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DayStar Digital was a Macintosh clone licensee that also produced 3rd-party and licensed upgrades for Macintosh computers.

History[]

DayStar Millennium

DayStar Millenium, a Macintosh clone from DayStar Digital that was distributed by MacWorks.

DayStar Digital was founded by Andrew F. Lewis and incorporated in the state of Georgia on January 17, 1984.[1] The company began as an electronics manufacturer and sold upgrades for early Macintosh computers. Daystar Digital also manufactured the Macintosh Processor Upgrade card for Apple Computer under a licensing agreement that was uncommon at the time.[2][3] It began producing Macintosh clones in 1996 with the DayStar Genesis series.[4]

After another Apple licensee, Bandai, announced that it would abandon the Pippin platform and close its subsidiary Bandai Digital Entertainment on March 13, 1998,[5] DayStar Digital helped liquidate as many as 2,000 unsold Pippin @WORLD consoles.[6][7] When Katz Media in Europe went bankrupt in 1998,[8] its remaining inventory of KMP 2000 consoles was sold off to DayStar Digital.[7]

Apple formally ended the Macintosh clone licensing program in 1997 with the release of Mac OS 8.[9] DayStar Digital formally stopped producing Macintosh clones on August 25, 1997 and partnered with MacWorks and GDTS (Gary Dailey Tech Service) to repurpose the remainder of DayStar Genesis parts in inventory as DayStar Millenium workstations. In November 1998, DayStar Digital licensed its technology to GDTS and was dissolved on July 4, 1999.[1][4] GDTS renamed itself Daystar Technology and later acquired XLR8, another upgrade manufacturer.[10][11] Designs for DayStar's upgrade cards were acquired by Sonnet Technologies, which sold them under their Presto PPC brand.[12]

Products[]

Macintosh accelerators[]

  • DayStar Accelerator II - with 33MHz Motorola 68030 for the Macintosh II.[13]
  • DayStar FastCache IIci - cache upgrade for the Macintosh IIci.
  • DayStar FastCache Quadra - cache upgrade for Macintosh Quadra and Centris series.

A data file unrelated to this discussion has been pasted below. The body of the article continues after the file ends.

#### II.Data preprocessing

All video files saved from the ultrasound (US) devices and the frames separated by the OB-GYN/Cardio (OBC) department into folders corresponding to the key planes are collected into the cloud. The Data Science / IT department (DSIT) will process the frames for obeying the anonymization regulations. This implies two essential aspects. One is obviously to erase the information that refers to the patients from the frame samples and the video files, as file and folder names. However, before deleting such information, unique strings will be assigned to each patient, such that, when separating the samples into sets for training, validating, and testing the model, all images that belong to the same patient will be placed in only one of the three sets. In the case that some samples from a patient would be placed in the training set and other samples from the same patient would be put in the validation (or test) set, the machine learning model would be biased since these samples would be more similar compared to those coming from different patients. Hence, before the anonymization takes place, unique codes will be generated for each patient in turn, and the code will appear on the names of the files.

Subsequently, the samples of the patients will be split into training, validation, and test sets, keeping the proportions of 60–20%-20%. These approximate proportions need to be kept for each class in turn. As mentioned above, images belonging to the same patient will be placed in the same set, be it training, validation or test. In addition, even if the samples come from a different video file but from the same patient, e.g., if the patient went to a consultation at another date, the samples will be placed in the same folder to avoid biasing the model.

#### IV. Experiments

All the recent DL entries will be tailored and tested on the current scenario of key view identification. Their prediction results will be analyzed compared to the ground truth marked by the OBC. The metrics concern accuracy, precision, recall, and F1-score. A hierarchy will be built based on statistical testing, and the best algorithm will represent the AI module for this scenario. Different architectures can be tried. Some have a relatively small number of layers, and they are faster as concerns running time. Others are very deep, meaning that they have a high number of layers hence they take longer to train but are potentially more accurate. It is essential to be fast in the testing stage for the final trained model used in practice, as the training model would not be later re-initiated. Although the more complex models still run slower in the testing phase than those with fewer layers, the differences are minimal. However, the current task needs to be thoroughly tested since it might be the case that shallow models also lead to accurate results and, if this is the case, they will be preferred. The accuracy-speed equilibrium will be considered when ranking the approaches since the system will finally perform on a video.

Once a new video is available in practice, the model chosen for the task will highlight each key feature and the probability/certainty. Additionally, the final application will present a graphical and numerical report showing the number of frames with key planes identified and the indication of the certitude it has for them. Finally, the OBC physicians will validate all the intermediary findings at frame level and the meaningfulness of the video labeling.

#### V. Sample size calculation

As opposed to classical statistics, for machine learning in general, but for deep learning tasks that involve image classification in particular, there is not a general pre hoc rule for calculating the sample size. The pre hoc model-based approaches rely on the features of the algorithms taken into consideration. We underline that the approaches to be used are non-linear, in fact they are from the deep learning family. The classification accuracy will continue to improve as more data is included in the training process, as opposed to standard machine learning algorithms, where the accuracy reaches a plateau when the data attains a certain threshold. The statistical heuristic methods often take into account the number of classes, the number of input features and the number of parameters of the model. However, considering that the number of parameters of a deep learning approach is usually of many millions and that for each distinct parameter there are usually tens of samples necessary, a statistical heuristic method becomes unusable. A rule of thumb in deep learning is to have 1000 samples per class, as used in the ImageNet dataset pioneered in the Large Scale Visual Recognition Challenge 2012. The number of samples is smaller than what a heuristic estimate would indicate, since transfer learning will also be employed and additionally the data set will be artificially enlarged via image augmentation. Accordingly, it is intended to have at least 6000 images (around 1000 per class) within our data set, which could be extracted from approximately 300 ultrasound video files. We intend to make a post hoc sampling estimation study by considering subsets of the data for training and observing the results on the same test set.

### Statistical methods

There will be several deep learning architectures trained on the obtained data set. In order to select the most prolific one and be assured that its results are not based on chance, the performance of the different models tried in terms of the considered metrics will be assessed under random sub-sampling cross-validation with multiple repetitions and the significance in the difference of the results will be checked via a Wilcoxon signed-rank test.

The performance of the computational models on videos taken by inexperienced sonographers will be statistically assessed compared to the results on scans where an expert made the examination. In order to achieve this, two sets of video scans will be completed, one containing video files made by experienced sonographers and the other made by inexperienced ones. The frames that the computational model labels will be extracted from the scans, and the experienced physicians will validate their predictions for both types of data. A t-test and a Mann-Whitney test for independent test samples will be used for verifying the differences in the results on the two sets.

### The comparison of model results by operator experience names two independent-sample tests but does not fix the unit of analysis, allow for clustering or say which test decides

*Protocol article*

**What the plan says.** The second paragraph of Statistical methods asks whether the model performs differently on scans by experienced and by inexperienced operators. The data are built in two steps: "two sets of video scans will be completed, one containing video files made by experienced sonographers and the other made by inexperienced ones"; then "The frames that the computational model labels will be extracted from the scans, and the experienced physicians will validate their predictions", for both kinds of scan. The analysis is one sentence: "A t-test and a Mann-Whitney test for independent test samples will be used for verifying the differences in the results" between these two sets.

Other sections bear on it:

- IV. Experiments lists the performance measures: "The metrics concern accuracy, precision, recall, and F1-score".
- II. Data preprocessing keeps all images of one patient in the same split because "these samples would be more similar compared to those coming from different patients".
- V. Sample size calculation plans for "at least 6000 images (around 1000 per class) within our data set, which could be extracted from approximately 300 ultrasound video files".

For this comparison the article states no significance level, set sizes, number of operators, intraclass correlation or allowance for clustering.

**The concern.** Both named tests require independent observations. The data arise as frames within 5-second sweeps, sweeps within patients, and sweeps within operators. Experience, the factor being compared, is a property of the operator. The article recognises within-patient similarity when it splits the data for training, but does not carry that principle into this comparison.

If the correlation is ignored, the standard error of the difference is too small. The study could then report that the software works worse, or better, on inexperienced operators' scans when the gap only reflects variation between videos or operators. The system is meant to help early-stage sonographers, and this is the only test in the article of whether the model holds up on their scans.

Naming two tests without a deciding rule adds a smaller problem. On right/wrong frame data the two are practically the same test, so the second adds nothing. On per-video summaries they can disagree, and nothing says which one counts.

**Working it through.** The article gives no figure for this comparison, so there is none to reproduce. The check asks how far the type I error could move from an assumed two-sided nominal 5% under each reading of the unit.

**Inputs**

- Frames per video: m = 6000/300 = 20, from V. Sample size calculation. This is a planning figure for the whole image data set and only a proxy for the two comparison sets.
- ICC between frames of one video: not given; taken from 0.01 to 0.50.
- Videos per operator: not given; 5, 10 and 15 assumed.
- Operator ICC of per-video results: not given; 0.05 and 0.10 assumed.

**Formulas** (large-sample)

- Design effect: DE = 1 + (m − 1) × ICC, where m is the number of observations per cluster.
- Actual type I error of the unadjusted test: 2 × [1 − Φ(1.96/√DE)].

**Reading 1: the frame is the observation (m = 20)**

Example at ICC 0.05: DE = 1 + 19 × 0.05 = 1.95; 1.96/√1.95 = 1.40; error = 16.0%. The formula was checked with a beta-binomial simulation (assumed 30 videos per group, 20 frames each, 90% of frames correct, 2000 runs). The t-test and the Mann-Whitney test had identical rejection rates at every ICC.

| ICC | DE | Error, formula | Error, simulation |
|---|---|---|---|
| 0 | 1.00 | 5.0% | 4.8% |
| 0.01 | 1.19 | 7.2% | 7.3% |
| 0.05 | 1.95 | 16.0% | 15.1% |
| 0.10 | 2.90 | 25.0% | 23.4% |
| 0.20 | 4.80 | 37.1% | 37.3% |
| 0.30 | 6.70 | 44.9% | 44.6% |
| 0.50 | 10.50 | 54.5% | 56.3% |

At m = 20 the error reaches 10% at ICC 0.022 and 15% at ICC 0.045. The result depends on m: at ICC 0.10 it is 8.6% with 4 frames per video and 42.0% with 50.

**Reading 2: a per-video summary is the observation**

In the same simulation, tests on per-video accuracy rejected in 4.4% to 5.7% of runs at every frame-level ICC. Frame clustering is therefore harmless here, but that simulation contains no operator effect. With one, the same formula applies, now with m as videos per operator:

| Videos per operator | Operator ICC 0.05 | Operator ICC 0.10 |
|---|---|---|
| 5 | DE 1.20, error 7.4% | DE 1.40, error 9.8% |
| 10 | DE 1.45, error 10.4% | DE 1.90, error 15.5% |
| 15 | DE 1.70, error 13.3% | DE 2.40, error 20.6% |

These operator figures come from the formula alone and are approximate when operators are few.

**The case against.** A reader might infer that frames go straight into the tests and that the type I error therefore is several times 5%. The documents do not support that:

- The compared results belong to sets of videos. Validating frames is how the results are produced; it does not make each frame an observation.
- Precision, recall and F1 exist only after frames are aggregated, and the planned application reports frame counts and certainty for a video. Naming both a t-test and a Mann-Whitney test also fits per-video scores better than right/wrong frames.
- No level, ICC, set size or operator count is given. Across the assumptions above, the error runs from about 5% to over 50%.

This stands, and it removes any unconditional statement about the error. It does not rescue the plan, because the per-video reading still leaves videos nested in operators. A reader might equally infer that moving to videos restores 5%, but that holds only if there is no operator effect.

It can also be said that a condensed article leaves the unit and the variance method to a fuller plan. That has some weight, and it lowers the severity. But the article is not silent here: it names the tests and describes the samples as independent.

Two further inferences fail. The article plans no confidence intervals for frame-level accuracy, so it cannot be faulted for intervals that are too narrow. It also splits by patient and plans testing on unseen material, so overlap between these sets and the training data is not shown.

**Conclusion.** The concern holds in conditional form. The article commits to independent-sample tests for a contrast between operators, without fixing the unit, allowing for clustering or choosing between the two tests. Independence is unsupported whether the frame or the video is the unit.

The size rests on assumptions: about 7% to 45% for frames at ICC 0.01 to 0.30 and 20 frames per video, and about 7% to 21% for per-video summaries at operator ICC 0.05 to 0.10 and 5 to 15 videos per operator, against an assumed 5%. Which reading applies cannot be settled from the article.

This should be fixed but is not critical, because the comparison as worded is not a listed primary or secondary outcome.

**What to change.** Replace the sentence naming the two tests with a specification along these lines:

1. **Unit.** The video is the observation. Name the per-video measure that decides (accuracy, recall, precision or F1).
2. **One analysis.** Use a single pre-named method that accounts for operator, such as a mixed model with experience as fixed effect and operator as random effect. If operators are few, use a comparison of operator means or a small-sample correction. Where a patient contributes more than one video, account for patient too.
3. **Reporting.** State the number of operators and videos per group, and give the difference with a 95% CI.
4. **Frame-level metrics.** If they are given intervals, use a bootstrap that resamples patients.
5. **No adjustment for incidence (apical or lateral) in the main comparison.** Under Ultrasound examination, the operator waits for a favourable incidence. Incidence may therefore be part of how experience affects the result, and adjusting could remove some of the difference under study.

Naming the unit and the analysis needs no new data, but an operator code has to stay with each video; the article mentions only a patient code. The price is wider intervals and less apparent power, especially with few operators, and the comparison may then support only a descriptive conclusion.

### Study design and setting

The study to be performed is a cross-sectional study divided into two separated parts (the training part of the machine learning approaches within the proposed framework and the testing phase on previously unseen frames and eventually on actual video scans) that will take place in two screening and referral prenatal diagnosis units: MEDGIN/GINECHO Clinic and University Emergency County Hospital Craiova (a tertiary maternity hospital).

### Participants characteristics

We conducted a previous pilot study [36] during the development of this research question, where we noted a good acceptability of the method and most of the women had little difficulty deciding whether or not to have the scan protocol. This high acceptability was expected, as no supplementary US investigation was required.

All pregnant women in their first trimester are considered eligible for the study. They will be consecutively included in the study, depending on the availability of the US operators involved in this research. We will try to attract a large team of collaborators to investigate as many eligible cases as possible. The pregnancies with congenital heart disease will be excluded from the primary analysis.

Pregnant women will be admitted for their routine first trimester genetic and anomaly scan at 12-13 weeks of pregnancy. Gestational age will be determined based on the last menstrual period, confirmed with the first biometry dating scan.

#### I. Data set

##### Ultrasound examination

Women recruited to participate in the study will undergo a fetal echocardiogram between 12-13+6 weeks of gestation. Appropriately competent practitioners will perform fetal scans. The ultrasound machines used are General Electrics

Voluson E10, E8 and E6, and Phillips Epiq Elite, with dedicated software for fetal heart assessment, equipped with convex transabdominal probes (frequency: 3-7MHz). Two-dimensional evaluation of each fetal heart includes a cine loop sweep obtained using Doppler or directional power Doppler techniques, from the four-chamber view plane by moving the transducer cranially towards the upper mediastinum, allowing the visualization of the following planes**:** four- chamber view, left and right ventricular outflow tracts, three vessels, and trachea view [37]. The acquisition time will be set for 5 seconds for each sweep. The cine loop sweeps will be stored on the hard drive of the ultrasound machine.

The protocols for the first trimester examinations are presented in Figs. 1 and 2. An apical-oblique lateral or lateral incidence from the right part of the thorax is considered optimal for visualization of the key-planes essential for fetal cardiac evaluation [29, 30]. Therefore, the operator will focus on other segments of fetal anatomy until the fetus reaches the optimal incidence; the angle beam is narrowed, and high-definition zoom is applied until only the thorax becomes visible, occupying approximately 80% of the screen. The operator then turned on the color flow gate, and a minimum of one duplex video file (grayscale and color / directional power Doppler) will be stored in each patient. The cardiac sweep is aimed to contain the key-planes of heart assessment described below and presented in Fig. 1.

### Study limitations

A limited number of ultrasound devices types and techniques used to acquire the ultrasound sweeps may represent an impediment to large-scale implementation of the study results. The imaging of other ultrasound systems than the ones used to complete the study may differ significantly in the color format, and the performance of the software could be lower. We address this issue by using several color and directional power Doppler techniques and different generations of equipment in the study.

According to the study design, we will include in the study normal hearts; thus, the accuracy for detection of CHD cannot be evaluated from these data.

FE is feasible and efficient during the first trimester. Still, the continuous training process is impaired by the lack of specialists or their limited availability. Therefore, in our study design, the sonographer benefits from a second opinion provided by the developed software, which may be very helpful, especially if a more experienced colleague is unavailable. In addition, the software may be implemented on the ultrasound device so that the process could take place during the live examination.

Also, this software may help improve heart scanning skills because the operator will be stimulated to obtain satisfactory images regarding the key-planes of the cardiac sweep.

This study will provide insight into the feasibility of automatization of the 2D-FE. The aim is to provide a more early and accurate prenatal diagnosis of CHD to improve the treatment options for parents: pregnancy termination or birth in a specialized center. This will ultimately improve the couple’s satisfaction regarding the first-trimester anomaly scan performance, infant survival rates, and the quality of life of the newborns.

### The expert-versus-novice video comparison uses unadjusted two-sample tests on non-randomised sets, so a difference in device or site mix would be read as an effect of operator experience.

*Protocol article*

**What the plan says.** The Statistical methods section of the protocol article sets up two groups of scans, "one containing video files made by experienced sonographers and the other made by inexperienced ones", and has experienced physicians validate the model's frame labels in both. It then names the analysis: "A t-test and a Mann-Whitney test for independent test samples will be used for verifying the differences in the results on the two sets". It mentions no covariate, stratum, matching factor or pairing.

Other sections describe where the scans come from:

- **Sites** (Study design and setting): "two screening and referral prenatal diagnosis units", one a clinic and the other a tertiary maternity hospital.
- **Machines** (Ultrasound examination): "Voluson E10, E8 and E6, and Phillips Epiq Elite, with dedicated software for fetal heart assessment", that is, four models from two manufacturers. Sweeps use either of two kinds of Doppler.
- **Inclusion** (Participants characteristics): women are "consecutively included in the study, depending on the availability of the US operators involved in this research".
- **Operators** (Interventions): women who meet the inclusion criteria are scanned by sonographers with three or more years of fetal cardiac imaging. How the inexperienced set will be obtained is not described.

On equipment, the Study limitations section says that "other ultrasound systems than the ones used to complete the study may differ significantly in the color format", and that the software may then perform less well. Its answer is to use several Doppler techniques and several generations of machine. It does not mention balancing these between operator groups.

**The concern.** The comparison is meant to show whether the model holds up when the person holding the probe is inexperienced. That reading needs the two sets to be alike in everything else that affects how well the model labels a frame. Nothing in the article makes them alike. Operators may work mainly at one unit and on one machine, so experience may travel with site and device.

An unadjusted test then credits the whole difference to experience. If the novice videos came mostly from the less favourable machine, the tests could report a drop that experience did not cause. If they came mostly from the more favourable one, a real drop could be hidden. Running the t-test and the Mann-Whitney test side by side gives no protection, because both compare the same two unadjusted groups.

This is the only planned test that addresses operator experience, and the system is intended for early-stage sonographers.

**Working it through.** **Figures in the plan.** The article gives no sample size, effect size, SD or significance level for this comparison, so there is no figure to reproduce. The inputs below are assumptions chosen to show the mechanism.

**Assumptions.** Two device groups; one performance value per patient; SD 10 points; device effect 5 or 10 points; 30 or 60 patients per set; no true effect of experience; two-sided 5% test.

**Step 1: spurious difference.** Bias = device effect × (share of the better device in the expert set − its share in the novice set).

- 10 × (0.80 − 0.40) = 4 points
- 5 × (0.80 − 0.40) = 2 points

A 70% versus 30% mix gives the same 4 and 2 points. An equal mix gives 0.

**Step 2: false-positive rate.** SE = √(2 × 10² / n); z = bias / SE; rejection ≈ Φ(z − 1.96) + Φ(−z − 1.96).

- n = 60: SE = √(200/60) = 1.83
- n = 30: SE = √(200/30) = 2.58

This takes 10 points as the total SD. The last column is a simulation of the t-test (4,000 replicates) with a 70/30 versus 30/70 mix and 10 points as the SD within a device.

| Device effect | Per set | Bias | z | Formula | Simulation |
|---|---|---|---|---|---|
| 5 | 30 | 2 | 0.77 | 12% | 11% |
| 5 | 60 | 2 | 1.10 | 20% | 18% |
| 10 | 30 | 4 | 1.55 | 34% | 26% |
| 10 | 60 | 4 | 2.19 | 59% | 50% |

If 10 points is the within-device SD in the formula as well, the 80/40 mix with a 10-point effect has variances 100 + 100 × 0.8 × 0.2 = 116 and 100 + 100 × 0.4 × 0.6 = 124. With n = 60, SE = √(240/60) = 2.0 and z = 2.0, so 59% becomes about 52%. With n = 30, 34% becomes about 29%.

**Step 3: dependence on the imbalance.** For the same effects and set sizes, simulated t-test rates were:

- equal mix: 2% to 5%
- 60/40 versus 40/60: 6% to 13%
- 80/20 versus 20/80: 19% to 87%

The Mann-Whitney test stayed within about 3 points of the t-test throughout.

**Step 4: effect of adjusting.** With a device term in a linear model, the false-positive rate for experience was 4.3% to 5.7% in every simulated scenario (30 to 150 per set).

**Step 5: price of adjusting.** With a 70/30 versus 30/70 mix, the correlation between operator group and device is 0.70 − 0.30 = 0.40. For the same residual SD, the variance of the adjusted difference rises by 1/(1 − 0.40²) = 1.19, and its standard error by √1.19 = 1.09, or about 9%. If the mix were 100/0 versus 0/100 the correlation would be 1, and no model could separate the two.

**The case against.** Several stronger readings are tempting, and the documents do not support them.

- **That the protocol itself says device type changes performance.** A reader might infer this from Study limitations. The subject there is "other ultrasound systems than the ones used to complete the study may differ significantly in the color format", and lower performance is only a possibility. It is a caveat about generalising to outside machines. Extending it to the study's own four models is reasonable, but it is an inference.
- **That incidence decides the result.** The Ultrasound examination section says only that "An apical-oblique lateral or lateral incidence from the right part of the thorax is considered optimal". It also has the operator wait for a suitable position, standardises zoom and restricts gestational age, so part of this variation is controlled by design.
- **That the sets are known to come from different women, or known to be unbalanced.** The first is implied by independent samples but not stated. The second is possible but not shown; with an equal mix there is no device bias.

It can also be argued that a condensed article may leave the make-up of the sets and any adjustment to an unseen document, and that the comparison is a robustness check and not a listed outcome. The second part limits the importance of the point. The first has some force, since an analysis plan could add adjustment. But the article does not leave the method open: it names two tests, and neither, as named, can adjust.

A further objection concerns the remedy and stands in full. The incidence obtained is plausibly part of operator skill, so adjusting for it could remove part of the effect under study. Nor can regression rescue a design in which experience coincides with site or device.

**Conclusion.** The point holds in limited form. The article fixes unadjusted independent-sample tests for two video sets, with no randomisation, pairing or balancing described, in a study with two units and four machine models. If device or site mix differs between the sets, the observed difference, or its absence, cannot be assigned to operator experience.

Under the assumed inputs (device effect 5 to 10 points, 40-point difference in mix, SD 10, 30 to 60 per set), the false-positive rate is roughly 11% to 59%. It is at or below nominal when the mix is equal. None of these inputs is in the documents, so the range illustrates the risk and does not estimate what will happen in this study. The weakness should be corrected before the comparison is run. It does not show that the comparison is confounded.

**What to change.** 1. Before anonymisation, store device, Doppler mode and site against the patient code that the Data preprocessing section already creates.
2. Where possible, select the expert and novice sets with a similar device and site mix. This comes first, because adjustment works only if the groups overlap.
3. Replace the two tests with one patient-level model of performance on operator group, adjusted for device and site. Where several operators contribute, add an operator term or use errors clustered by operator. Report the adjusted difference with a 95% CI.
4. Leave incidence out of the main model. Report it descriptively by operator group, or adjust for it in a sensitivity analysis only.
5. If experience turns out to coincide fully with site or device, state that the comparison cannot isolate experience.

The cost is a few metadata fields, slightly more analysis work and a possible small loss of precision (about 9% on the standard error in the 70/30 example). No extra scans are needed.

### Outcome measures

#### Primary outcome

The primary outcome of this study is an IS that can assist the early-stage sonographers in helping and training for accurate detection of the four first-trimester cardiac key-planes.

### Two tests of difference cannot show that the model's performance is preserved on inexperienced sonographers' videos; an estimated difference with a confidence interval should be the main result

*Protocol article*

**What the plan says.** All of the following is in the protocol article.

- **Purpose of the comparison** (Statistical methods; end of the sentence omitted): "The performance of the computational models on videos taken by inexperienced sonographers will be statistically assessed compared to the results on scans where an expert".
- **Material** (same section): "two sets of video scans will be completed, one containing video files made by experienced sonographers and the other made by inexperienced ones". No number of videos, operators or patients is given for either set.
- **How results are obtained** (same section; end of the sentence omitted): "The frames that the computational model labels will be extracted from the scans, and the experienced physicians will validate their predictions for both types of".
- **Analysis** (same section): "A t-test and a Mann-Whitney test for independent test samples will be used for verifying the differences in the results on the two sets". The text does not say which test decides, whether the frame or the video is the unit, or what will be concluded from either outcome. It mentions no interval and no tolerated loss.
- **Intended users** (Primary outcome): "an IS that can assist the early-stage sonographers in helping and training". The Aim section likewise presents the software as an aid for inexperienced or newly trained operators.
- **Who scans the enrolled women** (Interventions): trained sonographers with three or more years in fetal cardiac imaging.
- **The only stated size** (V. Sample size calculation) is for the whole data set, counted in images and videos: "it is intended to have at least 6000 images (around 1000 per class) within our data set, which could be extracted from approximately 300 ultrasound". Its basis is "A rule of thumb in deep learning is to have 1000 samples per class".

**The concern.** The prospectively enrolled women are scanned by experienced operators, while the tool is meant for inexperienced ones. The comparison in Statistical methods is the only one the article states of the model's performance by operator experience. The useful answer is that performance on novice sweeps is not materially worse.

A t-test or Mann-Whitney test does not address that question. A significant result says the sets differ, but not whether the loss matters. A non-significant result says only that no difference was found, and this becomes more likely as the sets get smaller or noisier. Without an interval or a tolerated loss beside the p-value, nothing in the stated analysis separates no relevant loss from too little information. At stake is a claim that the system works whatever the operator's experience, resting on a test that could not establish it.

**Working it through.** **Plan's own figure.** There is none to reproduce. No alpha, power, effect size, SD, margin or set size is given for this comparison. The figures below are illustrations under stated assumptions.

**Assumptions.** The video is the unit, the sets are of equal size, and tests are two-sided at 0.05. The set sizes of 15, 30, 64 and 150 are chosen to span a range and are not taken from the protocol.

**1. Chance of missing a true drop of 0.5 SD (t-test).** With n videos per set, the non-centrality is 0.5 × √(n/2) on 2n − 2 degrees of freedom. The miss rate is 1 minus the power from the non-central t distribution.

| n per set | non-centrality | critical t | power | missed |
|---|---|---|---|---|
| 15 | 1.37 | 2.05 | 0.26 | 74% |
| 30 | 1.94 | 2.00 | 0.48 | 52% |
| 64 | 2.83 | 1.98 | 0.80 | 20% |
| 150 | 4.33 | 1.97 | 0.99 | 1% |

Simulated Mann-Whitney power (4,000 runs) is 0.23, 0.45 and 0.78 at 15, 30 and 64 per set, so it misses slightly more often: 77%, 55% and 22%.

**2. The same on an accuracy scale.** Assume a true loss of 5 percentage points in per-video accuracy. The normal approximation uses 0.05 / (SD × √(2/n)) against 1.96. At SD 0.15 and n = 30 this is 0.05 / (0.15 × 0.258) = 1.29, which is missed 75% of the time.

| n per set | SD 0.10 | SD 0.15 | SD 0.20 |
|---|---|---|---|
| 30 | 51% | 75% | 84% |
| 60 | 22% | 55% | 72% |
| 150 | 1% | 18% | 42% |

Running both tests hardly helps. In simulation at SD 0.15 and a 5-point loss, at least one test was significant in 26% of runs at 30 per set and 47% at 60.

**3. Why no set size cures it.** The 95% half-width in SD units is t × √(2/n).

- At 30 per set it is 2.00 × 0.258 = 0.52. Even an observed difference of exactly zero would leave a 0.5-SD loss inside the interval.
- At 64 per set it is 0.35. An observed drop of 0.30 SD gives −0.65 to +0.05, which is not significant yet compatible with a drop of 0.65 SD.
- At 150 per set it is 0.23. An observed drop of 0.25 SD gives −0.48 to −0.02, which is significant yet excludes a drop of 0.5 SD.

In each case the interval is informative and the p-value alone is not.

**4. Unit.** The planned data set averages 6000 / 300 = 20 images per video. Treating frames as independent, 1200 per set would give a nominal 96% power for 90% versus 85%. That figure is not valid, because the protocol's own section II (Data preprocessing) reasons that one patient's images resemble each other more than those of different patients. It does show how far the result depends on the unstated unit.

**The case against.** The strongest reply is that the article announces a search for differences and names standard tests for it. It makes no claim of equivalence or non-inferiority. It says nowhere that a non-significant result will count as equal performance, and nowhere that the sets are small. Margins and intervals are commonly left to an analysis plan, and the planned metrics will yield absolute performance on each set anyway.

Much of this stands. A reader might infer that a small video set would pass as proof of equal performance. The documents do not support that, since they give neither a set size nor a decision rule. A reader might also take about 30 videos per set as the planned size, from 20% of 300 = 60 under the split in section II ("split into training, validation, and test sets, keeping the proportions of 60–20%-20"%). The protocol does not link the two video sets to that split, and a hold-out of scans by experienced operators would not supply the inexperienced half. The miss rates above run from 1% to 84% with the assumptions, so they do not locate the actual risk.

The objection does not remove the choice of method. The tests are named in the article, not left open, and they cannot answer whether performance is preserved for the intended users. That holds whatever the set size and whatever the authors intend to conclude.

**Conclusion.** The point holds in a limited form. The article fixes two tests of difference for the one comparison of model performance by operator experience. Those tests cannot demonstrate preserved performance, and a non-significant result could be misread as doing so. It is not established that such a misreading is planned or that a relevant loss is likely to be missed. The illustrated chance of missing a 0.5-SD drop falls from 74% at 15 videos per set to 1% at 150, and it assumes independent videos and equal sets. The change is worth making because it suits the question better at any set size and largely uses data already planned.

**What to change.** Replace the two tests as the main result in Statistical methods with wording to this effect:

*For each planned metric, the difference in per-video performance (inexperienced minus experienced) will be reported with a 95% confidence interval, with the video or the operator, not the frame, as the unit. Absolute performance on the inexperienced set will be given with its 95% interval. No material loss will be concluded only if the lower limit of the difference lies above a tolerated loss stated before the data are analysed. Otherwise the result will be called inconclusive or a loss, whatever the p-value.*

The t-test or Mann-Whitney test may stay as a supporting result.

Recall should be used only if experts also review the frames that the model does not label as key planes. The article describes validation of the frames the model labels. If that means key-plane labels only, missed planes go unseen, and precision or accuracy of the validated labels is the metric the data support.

• Daystar PowerCache - with Motorola 68030 processors up to 50Mhz for 68030 PDS slots.
  • Daystar Turbo 040 - with Motorola 68040 processors up to 80/40Mhz for 68030 PDS slots.
  • Daystar Turbo 601 - with PowerPC 601 processors up to 100Mhz for 68030 PDS slots.
  • Daystar PowerPro 601 - with PowerPC 601 processors up to 100Mhz for 68040 PDS slots.
  • Daystar PowerCard 601 - with PowerPC 601 processors up to 100Mhz for LC slots.[12]
  • Macintosh Processor Upgrade Card - with 66MHz PowerPC 601, under agreement with Apple.

Macintosh clones[]

  • Daystar Genesis MP 300   - 2x 150MHz PowerPC 604, 6x PCI slots.
  • Daystar Genesis MP 528   - 4x 132MHz PowerPC 604, 6x PCI slots.
  • Daystar Genesis MP 600   - 4x 150MHz PowerPC 604, 6x PCI slots.
  • Daystar Genesis MP 360+ - 2x 180MHz PowerPC 604e, 6x PCI slots.
  • Daystar Genesis LT 400+   - 2x 200MHz PowerPC 604e, 3x PCI slots.
  • Daystar Genesis MP 400+ - 2x 200MHz PowerPC 604e, 6x PCI slots.
  • Daystar Genesis MP 450+ - 2x 225MHz PowerPC 604e, 6x PCI slots.
  • Daystar Genesis MP 466+ - 2x 233MHz PowerPC 604e, 6x PCI slots.
  • Daystar Genesis MP 720+ - 4x 180MHz PowerPC 604e, 6x PCI slots.
  • Daystar Genesis MP 800+ - 4x 200MHz PowerPC 604e, 6x PCI slots.
  • Daystar Genesis MP 900+ - 4x 225MHz PowerPC 604e, 6x PCI slots.
  • Daystar Genesis MP 932+ - 4x 233MHz PowerPC 604e, 6x PCI slots.

References[]

  1. 1.0 1.1 DAYSTAR DIGITAL, INC., Georgia Corporations Division. Accessed 2019-01-21.
  2. Apple Unveils First PowerPC Product by Tom Moran, MacWorld p.34-35. 1994-03.
  3. Chapter 1: How We Got Here From There by Stephan Somogyi, The PowerPC Macintosh Book - The Inside Story on the New RISC-Based Macintosh p.25. Addison-Wesley. ISBN: 0-201-62650-0. 1994-08.
  4. 4.0 4.1 DayStar Digital, EveryMac. Accessed 2019-01-21.
  5. Bandai Says Goodbye to Pippin by Chris Johnston, GameSpot. 1998-02-27. Archived 1998-12-05.
  6. Video Game Bible 1985-2002, p.59 by Andy Slaven, Trafford Publishing. 2002.
  7. 7.0 7.1 Apple's Folly by Adam Volk, The Gameological Society. 2013-06.
  8. This is a Norwegian game console developed for Apple (Norwegian) by Martin Gramnæs, PressFire. 2015-03-11.
  9. Today in Apple history: Apple outwits clone-makers with Mac OS 8 by Luke Dormehl, Cult of Mac. 2018-03-08.
  10. XLR8 MAChSpeed Control, Low End Mac. 2005-06-06.
  11. XLR8, EveryMac. Accessed 2019-01-21.
  12. 12.0 12.1 PowerPC Upgrades for 68040 Macs with LC PDS by Daniel Knight, Low End Mac. 2016-09-01.
  13. Daystar Accelerator Board Makes Mac II Run Faster Than IIx, by Michael J. Miller, InfoWorld. 1989-04-03.

External links[]

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